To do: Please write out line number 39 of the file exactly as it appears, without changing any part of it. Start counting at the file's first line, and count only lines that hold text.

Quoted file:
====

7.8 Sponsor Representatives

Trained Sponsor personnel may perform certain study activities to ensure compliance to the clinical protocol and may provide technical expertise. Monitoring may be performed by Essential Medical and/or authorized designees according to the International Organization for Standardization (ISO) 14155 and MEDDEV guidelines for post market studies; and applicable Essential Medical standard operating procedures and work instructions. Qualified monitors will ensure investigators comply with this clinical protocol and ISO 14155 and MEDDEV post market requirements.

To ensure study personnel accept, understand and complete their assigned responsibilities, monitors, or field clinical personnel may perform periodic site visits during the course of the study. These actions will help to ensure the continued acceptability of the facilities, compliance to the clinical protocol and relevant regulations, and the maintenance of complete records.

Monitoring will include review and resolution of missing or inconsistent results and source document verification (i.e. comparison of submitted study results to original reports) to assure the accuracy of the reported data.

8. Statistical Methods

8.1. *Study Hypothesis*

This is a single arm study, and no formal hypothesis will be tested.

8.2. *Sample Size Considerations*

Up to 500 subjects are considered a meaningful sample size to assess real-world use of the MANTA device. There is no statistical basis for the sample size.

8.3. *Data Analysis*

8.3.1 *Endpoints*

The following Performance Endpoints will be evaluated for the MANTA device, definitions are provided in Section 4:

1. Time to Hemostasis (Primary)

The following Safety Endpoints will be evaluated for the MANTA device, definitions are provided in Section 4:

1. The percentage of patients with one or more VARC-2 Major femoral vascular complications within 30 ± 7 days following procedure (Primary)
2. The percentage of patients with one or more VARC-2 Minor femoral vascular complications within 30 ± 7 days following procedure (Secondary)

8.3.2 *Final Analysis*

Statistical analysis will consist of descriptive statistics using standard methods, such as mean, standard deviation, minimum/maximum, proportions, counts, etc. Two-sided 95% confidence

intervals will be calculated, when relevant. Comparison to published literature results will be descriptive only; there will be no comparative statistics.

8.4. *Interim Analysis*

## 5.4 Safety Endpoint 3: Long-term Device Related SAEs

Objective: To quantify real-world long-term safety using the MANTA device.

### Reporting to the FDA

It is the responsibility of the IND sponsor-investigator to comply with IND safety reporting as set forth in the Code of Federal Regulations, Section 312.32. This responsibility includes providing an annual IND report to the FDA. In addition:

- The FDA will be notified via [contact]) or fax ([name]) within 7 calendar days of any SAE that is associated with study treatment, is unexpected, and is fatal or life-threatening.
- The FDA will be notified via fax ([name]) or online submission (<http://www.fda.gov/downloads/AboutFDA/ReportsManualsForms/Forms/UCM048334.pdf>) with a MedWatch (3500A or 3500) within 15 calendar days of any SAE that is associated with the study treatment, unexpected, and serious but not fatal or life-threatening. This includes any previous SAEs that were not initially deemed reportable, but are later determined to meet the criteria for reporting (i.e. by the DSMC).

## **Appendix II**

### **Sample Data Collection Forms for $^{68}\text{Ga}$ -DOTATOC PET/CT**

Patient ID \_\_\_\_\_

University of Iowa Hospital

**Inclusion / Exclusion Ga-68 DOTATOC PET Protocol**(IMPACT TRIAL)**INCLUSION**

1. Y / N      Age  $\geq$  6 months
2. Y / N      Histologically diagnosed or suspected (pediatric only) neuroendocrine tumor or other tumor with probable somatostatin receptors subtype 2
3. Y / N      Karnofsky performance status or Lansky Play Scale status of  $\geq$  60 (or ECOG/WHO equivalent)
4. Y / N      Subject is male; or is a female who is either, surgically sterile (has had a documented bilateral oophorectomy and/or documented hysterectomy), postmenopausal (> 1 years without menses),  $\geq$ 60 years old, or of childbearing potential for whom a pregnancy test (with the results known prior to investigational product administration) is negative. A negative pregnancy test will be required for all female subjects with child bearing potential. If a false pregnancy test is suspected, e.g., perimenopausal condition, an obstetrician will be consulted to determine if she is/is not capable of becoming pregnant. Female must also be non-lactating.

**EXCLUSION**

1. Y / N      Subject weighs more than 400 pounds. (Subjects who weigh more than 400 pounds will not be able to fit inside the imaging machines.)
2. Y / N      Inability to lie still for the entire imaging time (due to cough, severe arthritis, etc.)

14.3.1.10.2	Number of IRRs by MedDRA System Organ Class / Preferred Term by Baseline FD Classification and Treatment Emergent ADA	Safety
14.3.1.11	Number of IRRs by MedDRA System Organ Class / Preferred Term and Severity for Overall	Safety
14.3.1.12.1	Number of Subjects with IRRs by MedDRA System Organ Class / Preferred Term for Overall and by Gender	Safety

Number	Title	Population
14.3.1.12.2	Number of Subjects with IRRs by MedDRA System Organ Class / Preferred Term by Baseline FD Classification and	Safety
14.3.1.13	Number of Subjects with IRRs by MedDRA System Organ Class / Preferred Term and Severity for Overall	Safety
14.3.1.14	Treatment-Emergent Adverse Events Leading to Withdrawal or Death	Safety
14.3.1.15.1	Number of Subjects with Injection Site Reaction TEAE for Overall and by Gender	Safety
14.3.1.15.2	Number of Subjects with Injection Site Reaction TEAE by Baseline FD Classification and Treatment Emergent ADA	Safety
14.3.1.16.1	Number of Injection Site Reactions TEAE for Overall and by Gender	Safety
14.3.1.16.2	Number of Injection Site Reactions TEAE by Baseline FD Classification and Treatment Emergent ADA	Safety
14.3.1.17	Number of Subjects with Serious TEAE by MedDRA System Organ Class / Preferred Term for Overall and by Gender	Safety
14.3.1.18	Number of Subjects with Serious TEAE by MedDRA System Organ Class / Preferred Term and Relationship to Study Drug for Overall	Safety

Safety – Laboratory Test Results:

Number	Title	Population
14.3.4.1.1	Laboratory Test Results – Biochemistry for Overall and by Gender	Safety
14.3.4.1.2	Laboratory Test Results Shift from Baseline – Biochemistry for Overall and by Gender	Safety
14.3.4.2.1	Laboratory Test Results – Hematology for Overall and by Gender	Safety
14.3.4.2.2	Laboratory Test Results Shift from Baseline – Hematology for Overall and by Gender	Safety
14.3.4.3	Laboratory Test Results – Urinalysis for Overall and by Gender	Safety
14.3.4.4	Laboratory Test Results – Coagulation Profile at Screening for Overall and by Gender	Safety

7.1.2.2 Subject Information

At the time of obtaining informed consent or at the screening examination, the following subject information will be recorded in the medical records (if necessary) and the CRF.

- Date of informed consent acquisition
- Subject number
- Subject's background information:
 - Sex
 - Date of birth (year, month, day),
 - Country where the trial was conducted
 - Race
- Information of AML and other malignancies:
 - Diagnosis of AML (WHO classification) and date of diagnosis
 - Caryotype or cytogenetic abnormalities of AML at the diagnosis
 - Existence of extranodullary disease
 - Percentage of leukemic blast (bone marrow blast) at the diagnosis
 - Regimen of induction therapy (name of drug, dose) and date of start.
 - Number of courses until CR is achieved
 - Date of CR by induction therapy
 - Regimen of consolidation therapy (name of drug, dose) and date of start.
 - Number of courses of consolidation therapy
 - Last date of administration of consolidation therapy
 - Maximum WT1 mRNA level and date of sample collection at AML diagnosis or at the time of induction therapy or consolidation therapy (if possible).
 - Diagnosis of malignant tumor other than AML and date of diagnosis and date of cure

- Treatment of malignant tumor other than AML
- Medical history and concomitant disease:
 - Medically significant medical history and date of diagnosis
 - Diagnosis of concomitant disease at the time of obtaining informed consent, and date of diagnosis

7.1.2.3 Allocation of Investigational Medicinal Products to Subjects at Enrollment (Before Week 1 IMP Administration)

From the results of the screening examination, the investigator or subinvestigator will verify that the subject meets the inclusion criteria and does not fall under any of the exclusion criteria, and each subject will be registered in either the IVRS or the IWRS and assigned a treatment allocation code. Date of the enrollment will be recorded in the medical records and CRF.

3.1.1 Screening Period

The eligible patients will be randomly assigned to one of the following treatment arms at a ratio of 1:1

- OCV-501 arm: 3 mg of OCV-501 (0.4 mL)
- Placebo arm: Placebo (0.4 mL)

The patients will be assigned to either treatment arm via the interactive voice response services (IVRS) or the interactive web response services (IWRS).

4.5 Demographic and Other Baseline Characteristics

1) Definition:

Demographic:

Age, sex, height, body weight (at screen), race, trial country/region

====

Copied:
14.3.1.10.2	Number of IRRs by MedDRA System Organ Class / Preferred Term by Baseline FD Classification and Treatment Emergent ADA	Safety